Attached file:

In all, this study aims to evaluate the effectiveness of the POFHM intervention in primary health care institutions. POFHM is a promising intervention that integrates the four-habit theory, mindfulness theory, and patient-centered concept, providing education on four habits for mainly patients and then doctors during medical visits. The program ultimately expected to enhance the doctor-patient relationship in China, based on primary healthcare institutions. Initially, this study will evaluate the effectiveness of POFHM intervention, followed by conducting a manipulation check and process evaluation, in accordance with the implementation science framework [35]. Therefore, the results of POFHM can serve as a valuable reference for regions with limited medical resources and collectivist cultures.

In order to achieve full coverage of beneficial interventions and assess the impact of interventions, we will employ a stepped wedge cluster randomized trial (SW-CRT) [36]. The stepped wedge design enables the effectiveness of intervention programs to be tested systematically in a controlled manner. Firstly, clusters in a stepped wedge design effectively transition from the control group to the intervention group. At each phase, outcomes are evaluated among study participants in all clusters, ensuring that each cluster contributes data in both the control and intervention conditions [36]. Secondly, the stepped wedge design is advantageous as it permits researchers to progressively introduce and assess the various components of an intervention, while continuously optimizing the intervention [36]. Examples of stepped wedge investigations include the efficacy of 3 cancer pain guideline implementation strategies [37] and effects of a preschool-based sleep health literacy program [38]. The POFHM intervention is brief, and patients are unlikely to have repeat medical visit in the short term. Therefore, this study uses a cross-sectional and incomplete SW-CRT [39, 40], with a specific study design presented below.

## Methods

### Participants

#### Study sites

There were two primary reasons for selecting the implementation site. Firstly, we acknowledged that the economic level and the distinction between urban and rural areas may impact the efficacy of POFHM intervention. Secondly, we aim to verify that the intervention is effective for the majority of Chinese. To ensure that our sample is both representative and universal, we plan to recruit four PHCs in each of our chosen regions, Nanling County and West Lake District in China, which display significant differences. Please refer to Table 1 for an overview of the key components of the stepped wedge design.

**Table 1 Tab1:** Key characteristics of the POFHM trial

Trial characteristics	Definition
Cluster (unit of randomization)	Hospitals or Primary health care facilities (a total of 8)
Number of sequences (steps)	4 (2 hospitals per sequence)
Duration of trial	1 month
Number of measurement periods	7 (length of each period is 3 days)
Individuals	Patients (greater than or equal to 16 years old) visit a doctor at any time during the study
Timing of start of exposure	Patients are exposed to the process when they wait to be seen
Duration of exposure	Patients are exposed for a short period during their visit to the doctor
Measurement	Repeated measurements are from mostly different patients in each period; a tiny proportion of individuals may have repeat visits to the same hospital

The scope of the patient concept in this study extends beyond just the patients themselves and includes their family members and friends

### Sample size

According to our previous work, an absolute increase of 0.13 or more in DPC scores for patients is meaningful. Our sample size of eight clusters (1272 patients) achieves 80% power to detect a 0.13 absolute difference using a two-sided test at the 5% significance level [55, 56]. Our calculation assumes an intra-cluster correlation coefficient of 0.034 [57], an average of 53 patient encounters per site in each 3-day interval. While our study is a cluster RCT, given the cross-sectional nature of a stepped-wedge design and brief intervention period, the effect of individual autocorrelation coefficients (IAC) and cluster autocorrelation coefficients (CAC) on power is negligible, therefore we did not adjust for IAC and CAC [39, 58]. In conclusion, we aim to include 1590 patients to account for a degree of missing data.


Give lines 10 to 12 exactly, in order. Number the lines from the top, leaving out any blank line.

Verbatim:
Number of sequences (steps)	4 (2 hospitals per sequence)
Duration of trial	1 month
Number of measurement periods	7 (length of each period is 3 days)